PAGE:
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How Can You Improve Safety in a Warehouse?

Employees might encounter dangerous situations in the warehouse handling various equipment and goods. Managers need to understand the risk of accidents and what they can do to keep warehouse employees safe throughout the day.

Why Is Warehouse Safety Important? 

Warehouse safety procedures and training can help employees and managers understand the dangers of working in a warehouse. Warehouse safety can inspire proactive measures that better protect employees from hazards unique to their industries. 

Workplace injuries are common across industries and work environments. In 2020, employers reported 2.7 million nonfatal workplace injuries and illnesses. Further, 2019 reported an all-time high in workplace deaths, with over 5,300 reported deaths. Slips and falls made up many of these deaths, accounting for about 880. 

Warehouses have increased hazards because of the various machinery and ergonomic difficulties. Warehouse safety can help reduce the risk of injuries in the workplace, protecting your employees and providing them with a safer work environment. 

What Causes Accidents in a Warehouse?

When developing warehouse safety guidelines, it is essential to understand the hazards warehouse employees face every day. Employees who handle various tasks throughout their long shifts experience many risks in the warehouse. Some of the most common warehouse injuries include: 

  • Poor ergonomic practices: Warehouse employees spend long shifts on their feet lifting and moving heavy objects around storage space. Without the proper care and safety procedures, employees can experience stress injuries, like breaks and strains or overexertion. Injuries can affect specific limbs or hurt parts of the body, like their backs and necks.
  • Heat risk: Warehouses can be massive facilities, and due to their scale, temperature can be hard to regulate. During the summer months especially, warehouse temperatures have the potential to rise to dangerous levels, causing employees that do not take proper precautions to be seriously at risk of fatigue, heat stroke, and much more.
  • Forklift accidents: Warehouses rely on forklifts to transport and store heavy or oversized items, including pallets organized with goods. However, forklifts can be dangerous for employees and lead to several serious injuries. In 2020, forklift accidents accounted for almost 7,300 injuries that caused employees to miss at least one day of work.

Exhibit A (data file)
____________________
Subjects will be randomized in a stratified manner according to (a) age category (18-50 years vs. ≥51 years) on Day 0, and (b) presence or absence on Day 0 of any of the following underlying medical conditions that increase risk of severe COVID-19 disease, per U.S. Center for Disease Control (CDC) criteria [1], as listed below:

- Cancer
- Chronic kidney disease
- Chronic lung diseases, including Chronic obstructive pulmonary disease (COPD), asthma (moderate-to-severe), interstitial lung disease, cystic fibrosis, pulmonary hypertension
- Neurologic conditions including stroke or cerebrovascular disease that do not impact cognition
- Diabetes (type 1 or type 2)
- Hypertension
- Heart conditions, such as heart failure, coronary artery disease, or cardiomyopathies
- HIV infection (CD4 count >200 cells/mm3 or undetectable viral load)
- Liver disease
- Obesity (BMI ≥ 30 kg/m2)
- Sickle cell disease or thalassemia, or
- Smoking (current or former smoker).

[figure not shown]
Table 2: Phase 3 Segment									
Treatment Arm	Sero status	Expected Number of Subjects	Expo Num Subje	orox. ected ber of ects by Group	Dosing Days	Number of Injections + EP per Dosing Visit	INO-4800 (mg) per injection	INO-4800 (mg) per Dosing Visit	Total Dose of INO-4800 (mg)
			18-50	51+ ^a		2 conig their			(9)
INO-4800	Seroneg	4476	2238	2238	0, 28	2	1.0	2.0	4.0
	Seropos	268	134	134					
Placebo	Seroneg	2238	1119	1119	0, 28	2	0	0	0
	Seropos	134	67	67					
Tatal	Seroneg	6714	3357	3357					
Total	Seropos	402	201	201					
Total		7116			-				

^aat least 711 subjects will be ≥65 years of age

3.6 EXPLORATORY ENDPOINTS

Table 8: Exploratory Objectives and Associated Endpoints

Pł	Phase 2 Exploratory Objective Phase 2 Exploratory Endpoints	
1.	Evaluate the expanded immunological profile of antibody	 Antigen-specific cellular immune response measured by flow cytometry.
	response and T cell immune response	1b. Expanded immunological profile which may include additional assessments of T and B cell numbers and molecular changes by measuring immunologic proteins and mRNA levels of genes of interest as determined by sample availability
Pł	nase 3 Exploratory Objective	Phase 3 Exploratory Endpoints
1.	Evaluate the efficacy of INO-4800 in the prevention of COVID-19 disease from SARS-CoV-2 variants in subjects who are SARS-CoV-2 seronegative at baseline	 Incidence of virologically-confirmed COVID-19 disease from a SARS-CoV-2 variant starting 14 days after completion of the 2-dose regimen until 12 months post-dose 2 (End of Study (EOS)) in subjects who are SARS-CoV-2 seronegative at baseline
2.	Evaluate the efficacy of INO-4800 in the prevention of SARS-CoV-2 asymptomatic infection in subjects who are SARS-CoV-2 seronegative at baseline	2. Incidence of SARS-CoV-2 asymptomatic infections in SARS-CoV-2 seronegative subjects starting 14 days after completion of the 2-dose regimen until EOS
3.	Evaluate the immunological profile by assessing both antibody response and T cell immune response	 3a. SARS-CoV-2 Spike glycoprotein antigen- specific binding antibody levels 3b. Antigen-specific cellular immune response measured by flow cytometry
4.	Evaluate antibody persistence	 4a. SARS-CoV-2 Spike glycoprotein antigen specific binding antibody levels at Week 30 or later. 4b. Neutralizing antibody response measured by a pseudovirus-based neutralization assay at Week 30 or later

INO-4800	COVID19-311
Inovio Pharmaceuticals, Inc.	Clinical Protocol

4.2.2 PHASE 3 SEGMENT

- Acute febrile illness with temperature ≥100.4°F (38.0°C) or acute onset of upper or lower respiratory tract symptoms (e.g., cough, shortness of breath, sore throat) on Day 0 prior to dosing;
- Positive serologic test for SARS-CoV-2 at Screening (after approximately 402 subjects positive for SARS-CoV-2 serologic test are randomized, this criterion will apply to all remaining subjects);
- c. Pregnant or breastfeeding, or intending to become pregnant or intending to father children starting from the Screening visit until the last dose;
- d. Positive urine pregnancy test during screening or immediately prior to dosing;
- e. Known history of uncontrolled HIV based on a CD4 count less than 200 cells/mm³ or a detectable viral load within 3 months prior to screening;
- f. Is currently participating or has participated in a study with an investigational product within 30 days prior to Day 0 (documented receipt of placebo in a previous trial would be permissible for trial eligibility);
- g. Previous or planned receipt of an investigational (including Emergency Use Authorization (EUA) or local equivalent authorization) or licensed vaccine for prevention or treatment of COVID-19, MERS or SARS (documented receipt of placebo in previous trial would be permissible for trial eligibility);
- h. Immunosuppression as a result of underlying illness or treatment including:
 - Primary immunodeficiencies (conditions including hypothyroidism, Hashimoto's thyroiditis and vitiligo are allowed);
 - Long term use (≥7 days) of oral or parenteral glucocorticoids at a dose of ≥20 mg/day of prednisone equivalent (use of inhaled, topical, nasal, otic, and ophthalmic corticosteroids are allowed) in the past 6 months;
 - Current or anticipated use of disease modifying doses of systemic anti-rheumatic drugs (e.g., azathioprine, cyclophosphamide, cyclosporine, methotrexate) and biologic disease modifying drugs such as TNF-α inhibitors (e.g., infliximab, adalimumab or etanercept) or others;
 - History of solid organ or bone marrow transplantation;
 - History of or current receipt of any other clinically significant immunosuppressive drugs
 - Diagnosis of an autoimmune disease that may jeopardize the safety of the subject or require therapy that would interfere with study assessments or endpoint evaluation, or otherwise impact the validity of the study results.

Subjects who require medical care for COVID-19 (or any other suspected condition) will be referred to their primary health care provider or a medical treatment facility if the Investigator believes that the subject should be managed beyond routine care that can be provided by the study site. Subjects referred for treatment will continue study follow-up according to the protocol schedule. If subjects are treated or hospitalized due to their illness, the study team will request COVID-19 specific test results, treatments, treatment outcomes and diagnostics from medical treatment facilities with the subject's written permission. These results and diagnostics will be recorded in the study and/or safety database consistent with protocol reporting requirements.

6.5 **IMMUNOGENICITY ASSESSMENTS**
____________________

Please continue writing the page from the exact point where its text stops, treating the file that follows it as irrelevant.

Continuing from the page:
• Insufficient trailer safety: In warehouses where goods are being shipped in or out via tractor trailer, there are risks associated with entering, securing and loading trucks and containers. A lack of systems and protections specifically tailored to trailer safety can lead to injuries.
  • Stuck in tight spaces: Warehouses are full of tight spaces — between items, pallets, rows and incoming trucks on the loading docks. Employees face injuries to their extremities — like their fingers and hands — and their entire bodies. 
  • Slips and falls: Spilled substances and lack of safety equipment can make floors potentially dangerous for employees. Slipping and falling can lead to broken bones and severe strains, causing employees to miss work. Warehouses pose unique threats for falling and slipping with loading docks that have drop-offs several feet tall, increasing the risk and danger of falling. 
  • Falling objects: Warehouses are where companies store goods for several purposes. However, when goods become loose, they can fall and hit passing employees. Sometimes, entire pallets collapse, making it unsafe for nearby employees. Falling objects vary in weight and height, leading them to cause severe injuries to employees.
  • Poor hazardous materials (HazMat) communication: Chemicals can be essential cleaning substances for many businesses, and warehouses often store hazardous materials and use them for sanitary purposes. Additionally, goods being transported through the warehouse may contain hazardous materials. Without the proper signage and communication methods, employees might not understand the risk of handling these products. Mislabelling chemicals or chemicals without labels can lead to chemical burns and other injuries. 
  • Electrical hazards: Electrical wiring and systems run throughout warehouses to power various processes and equipment. However, when electrical systems don’t meet industry standards, shocks and fires can pose serious threats to warehouse employees. 
  • Fires: With various power equipment and electrical systems, warehouses are at risk of fires. However, nonportable or inaccessible fire extinguishers and unclear or blocked exits can be fatal or dangerous to warehouse employees. 

Knowing the ways your employees can get injured on the job can help managers understand how to protect them.